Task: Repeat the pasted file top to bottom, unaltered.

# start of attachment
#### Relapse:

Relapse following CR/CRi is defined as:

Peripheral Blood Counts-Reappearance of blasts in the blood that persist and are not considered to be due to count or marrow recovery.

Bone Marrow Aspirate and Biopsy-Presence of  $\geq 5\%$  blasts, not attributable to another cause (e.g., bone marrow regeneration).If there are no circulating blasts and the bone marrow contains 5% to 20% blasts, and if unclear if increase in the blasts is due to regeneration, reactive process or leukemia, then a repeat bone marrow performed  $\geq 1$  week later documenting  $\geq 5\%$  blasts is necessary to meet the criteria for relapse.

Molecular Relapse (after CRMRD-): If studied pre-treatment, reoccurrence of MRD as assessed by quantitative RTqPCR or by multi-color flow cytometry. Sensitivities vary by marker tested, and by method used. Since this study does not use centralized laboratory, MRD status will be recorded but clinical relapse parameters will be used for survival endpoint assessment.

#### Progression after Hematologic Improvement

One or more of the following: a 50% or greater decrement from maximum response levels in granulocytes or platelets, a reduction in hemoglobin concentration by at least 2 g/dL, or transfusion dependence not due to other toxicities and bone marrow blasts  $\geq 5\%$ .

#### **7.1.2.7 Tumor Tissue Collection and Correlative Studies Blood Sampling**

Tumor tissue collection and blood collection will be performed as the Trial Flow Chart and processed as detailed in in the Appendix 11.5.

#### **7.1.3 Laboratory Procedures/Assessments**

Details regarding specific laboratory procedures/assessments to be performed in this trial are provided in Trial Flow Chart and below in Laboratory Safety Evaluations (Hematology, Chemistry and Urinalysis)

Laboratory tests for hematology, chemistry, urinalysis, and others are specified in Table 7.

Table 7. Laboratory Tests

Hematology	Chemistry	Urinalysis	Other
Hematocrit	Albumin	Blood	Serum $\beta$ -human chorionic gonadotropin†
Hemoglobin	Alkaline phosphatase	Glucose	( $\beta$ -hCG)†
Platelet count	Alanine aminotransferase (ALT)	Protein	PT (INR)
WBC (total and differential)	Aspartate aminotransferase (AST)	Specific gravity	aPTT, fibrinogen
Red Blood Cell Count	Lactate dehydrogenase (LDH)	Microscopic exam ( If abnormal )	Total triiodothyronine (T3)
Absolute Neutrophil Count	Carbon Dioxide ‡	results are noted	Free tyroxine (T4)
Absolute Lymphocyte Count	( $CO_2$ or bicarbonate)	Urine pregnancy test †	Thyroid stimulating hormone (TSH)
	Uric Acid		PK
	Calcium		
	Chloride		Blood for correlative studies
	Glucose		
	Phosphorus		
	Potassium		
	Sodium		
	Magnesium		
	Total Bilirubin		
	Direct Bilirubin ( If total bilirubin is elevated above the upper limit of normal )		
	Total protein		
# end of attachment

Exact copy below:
#### Relapse:

Relapse following CR/CRi is defined as:

Peripheral Blood Counts-Reappearance of blasts in the blood that persist and are not considered to be due to count or marrow recovery.

Bone Marrow Aspirate and Biopsy-Presence of  $\geq 5\%$  blasts, not attributable to another cause (e.g., bone marrow regeneration).If there are no circulating blasts and the bone marrow contains 5% to 20% blasts, and if unclear if increase in the blasts is due to regeneration, reactive process or leukemia, then a repeat bone marrow performed  $\geq 1$  week later documenting  $\geq 5\%$  blasts is necessary to meet the criteria for relapse.

Molecular Relapse (after CRMRD-): If studied pre-treatment, reoccurrence of MRD as assessed by quantitative RTqPCR or by multi-color flow cytometry. Sensitivities vary by marker tested, and by method used. Since this study does not use centralized laboratory, MRD status will be recorded but clinical relapse parameters will be used for survival endpoint assessment.

#### Progression after Hematologic Improvement

One or more of the following: a 50% or greater decrement from maximum response levels in granulocytes or platelets, a reduction in hemoglobin concentration by at least 2 g/dL, or transfusion dependence not due to other toxicities and bone marrow blasts  $\geq 5\%$ .

#### **7.1.2.7 Tumor Tissue Collection and Correlative Studies Blood Sampling**

Tumor tissue collection and blood collection will be performed as the Trial Flow Chart and processed as detailed in in the Appendix 11.5.

#### **7.1.3 Laboratory Procedures/Assessments**

Details regarding specific laboratory procedures/assessments to be performed in this trial are provided in Trial Flow Chart and below in Laboratory Safety Evaluations (Hematology, Chemistry and Urinalysis)

Laboratory tests for hematology, chemistry, urinalysis, and others are specified in Table 7.

Table 7. Laboratory Tests

Hematology	Chemistry	Urinalysis	Other
Hematocrit	Albumin	Blood	Serum $\beta$ -human chorionic gonadotropin†
Hemoglobin	Alkaline phosphatase	Glucose	( $\beta$ -hCG)†
Platelet count	Alanine aminotransferase (ALT)	Protein	PT (INR)
WBC (total and differential)	Aspartate aminotransferase (AST)	Specific gravity	aPTT, fibrinogen
Red Blood Cell Count	Lactate dehydrogenase (LDH)	Microscopic exam ( If abnormal )	Total triiodothyronine (T3)
Absolute Neutrophil Count	Carbon Dioxide ‡	results are noted	Free tyroxine (T4)
Absolute Lymphocyte Count	( $CO_2$ or bicarbonate)	Urine pregnancy test †	Thyroid stimulating hormone (TSH)
	Uric Acid		PK
	Calcium		
	Chloride		Blood for correlative studies
	Glucose		
	Phosphorus		
	Potassium		
	Sodium		
	Magnesium		
	Total Bilirubin		
	Direct Bilirubin ( If total bilirubin is elevated above the upper limit of normal )		
	Total protein		